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Wildersmith on the Gunflint: January 10

"snow happens"

Wildersmith_20140110_finalcut.mp37.79 MB

            I may sound like a broken record as we scoop the trail this week. The not-so-new news is that severe cold still has Gunflint residents by the throat.
            This sub-arctic territory is completing its fifth consecutive week of Arctic likeness. Days with temps above zero can be counted on one hand in this neighborhood.
 And we are yet to reach what is normally the coldest time of our winter season. It’s hard to believe that it could be much worse. However, old timers can surely remember times a few decades ago when unofficial readings were at or near 60 below in select locations deep in the Gunflint woods.
“Snow happens” and a rather surprising snowstorm blanketed the area since our last meeting. The 6 or so inches of added fluff enhanced our white landscape to the point that the Trail might be called the great white scenic byway.
Out here deep in the forest, knee high and/or more snow makes for difficult high stepping without snowshoes. An added note is that the deepening snow cover is going to make for a hard white-tail winter.
Traveling to or from Grand Marais can be a testy “Biboon” (winter) driving experience. Due to the terrific cold, ice and snow pack on the blacktop cannot be budged by mankind’s scientific melting concoctions. Therefore, slippery is the buzzword for vehicle operation.
 Add an occasional moose obstruction to these slick conditions, plus many metro/suburbanite visitors terrorizing the roadway with too much speed for the conditions, and you multiply the hazards. Further these drivers are often belligerent about yielding one-half the road, and then there’s one of those overly cautious creepers who makes the impatient ones take crazy passing chances.  That in mind, a trip in to civilization can be a real white knuckle experience.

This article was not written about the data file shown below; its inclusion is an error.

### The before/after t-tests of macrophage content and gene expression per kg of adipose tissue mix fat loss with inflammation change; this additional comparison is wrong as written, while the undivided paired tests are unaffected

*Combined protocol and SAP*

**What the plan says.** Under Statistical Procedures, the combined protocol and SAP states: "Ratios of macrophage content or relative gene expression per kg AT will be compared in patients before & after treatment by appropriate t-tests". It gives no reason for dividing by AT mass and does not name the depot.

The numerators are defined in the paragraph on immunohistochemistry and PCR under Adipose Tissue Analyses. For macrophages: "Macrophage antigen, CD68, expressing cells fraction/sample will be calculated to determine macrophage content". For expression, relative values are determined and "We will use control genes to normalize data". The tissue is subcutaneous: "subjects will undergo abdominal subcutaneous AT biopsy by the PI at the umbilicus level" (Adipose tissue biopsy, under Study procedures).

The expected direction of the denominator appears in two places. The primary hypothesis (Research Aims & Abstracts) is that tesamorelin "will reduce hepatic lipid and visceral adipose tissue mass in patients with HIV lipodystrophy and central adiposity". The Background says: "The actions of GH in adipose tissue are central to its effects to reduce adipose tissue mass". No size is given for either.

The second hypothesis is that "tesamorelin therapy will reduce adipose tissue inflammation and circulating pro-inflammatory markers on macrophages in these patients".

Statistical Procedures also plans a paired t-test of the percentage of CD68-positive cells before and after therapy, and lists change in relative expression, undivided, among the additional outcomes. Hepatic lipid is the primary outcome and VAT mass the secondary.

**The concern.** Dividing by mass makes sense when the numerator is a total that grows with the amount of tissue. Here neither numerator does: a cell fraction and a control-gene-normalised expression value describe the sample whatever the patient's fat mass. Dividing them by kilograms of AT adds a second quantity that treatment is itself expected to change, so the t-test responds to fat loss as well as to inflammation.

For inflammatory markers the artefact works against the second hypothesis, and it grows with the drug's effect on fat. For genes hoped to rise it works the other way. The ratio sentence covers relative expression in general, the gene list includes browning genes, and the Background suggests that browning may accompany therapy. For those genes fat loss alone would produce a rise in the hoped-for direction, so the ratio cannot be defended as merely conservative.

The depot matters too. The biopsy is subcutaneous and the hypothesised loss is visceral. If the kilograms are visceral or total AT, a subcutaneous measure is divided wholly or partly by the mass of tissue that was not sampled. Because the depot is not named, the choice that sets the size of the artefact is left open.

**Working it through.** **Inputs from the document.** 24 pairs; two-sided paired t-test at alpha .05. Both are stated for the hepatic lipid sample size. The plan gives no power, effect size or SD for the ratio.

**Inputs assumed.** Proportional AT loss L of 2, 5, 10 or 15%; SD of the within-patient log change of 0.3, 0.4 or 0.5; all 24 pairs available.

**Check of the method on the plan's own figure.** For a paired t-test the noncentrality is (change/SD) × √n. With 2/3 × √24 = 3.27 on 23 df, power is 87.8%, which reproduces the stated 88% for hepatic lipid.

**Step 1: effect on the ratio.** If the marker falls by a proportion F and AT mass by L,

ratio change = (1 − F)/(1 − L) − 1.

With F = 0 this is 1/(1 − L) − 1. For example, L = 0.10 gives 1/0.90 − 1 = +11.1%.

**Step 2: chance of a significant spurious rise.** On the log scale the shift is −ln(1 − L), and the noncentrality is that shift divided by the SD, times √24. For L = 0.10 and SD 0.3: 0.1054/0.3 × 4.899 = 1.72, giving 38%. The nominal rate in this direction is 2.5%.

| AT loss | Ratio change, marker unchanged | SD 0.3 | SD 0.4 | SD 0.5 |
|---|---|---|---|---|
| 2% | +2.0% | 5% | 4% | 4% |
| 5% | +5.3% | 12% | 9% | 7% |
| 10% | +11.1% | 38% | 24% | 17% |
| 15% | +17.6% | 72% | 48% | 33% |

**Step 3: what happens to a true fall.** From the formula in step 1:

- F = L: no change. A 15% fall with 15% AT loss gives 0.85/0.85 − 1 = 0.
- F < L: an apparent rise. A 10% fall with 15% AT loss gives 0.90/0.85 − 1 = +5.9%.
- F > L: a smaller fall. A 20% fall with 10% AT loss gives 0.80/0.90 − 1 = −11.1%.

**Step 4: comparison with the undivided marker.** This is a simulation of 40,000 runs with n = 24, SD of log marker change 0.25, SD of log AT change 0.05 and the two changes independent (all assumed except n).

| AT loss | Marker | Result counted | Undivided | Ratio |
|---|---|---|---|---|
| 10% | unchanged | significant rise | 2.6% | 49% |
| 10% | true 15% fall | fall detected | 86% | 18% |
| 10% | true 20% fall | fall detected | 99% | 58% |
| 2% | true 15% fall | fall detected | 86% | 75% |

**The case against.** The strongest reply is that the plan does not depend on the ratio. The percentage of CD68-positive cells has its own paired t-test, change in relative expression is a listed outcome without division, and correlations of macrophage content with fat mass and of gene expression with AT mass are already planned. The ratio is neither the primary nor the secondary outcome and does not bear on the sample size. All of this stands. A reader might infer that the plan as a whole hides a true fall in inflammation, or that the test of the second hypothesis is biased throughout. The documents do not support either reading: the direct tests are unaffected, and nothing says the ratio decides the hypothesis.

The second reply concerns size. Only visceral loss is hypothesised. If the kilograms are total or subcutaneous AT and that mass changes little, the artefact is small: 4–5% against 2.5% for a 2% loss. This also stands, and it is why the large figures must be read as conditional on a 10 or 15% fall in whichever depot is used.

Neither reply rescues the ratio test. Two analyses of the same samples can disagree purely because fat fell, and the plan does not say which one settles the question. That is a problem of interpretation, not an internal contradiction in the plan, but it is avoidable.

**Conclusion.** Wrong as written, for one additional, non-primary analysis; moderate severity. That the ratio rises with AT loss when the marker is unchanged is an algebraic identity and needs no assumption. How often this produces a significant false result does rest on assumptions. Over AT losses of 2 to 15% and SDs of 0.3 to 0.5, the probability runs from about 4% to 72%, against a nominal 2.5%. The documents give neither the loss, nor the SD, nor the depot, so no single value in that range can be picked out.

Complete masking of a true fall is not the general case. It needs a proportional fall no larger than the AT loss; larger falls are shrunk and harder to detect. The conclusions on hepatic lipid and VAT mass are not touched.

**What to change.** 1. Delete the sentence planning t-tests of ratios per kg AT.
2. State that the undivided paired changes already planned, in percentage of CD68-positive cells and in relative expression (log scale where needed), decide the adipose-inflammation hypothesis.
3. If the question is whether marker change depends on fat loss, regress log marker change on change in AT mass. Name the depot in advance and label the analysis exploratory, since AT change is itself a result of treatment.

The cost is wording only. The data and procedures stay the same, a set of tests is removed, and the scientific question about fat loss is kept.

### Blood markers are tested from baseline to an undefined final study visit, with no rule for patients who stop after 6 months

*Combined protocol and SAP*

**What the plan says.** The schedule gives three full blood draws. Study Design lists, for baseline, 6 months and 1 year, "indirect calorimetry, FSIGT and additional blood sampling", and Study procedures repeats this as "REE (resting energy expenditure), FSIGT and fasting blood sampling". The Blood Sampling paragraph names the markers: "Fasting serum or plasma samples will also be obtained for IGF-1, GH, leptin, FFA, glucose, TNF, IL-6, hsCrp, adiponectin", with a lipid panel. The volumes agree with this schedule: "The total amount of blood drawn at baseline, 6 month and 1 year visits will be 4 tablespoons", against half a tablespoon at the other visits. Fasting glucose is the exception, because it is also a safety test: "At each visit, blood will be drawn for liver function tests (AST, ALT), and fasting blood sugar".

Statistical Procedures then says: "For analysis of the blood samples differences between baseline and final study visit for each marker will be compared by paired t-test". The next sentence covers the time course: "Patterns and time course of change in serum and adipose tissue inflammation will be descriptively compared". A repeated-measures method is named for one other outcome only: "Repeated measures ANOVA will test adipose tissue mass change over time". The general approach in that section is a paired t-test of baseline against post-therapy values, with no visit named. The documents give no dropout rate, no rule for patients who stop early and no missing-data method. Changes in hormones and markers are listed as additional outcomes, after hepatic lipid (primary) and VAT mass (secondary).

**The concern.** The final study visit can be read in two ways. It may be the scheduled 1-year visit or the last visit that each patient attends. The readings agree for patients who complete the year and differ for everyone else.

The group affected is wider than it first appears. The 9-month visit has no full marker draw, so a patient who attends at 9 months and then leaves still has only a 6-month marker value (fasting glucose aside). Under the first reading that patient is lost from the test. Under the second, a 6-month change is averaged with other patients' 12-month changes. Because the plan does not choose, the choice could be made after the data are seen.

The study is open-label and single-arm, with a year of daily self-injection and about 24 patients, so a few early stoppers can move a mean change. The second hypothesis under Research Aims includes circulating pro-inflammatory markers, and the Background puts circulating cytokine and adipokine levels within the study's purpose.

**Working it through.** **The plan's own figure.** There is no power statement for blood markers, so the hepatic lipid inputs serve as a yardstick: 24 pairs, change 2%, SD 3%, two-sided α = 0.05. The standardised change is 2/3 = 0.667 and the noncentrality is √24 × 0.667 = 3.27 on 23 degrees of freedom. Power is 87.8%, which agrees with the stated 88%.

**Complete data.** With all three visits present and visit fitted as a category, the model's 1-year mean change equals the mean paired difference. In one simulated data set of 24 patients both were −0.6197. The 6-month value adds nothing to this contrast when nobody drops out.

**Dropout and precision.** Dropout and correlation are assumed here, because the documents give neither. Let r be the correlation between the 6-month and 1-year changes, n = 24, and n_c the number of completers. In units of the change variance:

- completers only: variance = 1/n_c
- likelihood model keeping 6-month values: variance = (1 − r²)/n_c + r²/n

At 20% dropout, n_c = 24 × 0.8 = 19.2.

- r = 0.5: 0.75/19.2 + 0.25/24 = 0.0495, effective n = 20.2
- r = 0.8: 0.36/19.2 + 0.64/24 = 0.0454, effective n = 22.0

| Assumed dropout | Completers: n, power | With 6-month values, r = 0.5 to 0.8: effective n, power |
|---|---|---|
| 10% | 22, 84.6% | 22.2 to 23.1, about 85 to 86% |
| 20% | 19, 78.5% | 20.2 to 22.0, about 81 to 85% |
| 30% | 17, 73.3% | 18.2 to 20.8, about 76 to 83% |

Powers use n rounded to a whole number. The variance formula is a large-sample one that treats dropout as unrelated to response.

Being a driver who respects speed limits and operates cautiously on slick roads, yours truly marvels at the deep indentations in the Trailside ditches from slide-offs. I wonder just how fast those drivers were going or what caused them to leave their mark along the Trail. Based on the many disturbed snowy windrows, the tow truck business must be booming in Cook County.
 Seems like we just experienced the December “little spirit” moon and suddenly here we are within a few segments of the Ojibwe “great spirit” lunar happening.  The Algonquins recognize this January occurrence as the “full wolf” orb.
A clear night should be perfect theater for a “great spirit/full wolf” moment of howling. A visit from aurora borealis would make it all the better, perhaps a night of nights in the celestial northland.
With the trout season opener just a week away, ice-making on border country lakes is full speed ahead. Needless to say night after night of ambient temps from 25 to 45 below zero makes it easy for the old man of the north to produce hard water. My neighbor did some drilling just a week ago on the Gunflint and found nearly 18 inches of clear crystal. There’s probably even deeper ice in many locations.
To close this week I share a warm and cuddly. It seems that three white tails have adopted the Smiths as their winter keepers. The bitter cold has them settling down in straw-strewn nests over my septic tanks most evenings.
Through my dining room window, I checked them out one late night last week. Silhouettes against the white, I found bucks “Notch” and “Half ear” along with a doe, tightly curled up nose to belly, and apparently sound asleep. I suspect that they were covered with frost (they usually are when they move about the yard in the mornings). Nevertheless, they looked to be comfy warm and contented in the still of the night.
It kind of reminds me of the days when our kids were small and we knew they were nestled all snug in their beds on many a cold winter night. Makes you feel warm all over!
Keep on hangin’ on, and savor the mystique of a winter night deep in the wilderness!

{photo by Richard Webb via Wikimedia Commons}